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[above: Photo of Neavling courtesy Doug Coombe.]

And, during our third segment, we’ll be joined in the studio by Tori Tomalia, the co-founder of the improv comedy space Pointless Brewery & Theatre. In addition to just catching up on how things have been going at Pointless since we last spoke with her, I imagine we’ll also be talking with Tomalia about her upcoming 40th birthday, and how she plans to mark it by hosting an event to raise money for research into the rare cancer subtype that she has. The event, if you’re interested in attending, is called Laughing at Cancer, and it’s going to take place at Pointless on March 19.

And, finally, during out fourth segment, we’ll be talking with Cara Talaska and Teresa Gillotti about their awesome new campaign to get a playground back in Ypsilanti’s Riverside Park. Here, if you’re unfamiliar with the campaign, is a video taken during a recent public meeting.

And, here, thanks to AM 1700 senior graphic designer Kate de Fuccio, is this week’s poster, in case any of you want to print copies and distribute them in outside the Governor’s Ann Arbor condo.

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FOR THOSE OF YOU WHO HAVE NEVER TUNED IN TO THE SIX PACK BEFORE, HERE ARE THE DETAILS ON HOW TO LISTEN:

Unless you live inside the AM 1700 studio, chances are you won’t be able to pick the show up on your radio. As that’s the case, I’d recommend streaming the show online, which you can do either on the AM1700 website or by way of TuneIn.com.

And for those of you who aren’t yet familiar with the show, and need to get caught up, you can listen to the entire archive on iTunes.

One last thing… If you’d like to tell your friends and neighbors about the program, feel free to share the Facebook event listing.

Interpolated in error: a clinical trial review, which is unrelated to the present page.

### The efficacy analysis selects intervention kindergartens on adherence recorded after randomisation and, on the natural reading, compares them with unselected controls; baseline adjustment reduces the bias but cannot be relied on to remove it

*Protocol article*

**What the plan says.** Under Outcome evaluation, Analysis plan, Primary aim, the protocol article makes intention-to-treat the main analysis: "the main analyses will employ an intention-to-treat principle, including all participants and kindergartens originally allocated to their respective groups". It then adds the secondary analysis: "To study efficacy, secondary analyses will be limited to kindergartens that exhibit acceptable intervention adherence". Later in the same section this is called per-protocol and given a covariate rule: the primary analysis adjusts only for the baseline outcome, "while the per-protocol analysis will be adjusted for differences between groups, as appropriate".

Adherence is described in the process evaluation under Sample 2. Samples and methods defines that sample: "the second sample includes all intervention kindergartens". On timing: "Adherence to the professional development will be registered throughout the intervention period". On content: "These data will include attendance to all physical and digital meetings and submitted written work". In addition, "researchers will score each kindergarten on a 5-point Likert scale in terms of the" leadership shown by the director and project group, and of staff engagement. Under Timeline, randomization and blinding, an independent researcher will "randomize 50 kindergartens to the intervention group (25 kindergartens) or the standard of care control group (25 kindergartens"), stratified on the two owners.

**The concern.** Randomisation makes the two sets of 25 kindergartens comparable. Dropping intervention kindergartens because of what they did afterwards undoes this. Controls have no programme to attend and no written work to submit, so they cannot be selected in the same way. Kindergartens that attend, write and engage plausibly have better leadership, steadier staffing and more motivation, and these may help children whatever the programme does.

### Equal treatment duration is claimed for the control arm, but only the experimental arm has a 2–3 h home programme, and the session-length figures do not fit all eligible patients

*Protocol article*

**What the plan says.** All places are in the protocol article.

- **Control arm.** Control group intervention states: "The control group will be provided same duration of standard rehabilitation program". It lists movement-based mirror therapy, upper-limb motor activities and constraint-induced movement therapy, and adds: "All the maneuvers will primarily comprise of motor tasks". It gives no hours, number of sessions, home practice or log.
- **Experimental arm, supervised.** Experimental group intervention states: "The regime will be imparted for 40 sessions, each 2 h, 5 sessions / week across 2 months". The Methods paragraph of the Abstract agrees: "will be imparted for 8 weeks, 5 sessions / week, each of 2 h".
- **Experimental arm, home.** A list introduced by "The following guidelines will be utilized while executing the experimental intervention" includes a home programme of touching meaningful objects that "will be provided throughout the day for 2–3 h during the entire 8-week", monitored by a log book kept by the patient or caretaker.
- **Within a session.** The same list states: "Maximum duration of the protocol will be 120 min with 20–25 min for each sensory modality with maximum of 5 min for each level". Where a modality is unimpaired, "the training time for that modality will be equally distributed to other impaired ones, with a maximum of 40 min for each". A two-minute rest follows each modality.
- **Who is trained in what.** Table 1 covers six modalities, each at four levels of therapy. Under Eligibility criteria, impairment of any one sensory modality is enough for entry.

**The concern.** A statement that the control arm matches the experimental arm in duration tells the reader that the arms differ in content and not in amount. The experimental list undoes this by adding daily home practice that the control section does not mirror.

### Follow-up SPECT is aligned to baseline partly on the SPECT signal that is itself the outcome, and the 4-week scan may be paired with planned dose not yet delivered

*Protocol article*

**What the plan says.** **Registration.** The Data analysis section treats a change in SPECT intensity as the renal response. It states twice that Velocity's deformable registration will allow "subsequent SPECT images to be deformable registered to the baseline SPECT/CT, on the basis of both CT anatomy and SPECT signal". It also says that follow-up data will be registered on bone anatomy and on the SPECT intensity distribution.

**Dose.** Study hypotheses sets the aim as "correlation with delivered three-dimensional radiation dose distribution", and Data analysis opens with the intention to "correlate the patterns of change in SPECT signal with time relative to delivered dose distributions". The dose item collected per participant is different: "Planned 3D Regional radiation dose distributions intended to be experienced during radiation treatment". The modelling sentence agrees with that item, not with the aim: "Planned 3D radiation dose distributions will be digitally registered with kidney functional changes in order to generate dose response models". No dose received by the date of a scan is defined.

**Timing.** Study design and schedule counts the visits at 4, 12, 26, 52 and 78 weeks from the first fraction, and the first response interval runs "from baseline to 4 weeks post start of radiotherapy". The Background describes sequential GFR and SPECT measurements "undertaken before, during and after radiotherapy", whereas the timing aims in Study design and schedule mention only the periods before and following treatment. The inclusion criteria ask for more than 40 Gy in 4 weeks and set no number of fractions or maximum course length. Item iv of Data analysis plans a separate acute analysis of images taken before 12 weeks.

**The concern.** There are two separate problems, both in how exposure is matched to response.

And do call us if you have a chance. We love phone calls. So please copy down this number and slide it into your sock… 734.217.8624… and call us between 6:00 and 8:00 this Saturday evening. The show is nothing without you. Sure, sometimes it’s nothing even with you, that’s true, but usually you make it better.

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8 Comments

  1. Peter Larson
    Posted March 5, 2016 at 9:26 am | Permalink

    People will have an interesting time listening to your show.

  2. Posted March 5, 2016 at 10:12 am | Permalink

    I know there’s a bit time difference, but you should try to call in from Kenya and play this week’s song live, Pete.

  3. Katherine
    Posted March 5, 2016 at 12:23 pm | Permalink

    Be sure to ask Steve about his work looking into the Detroit Fire Department.

  4. Anonymous
    Posted March 5, 2016 at 1:11 pm | Permalink

    There was a playground near the Cross Street entrance to Riverside Park back in the 90s. Why was it removed?

  5. Peter Larson
    Posted March 5, 2016 at 1:41 pm | Permalink

    People stopped playing.

  6. Eel
    Posted March 5, 2016 at 2:18 pm | Permalink

    Whatever it was that happened, it had to have been awful. People kept fucking another play structure in town and no one removed it.

  7. Kim
    Posted March 5, 2016 at 3:45 pm | Permalink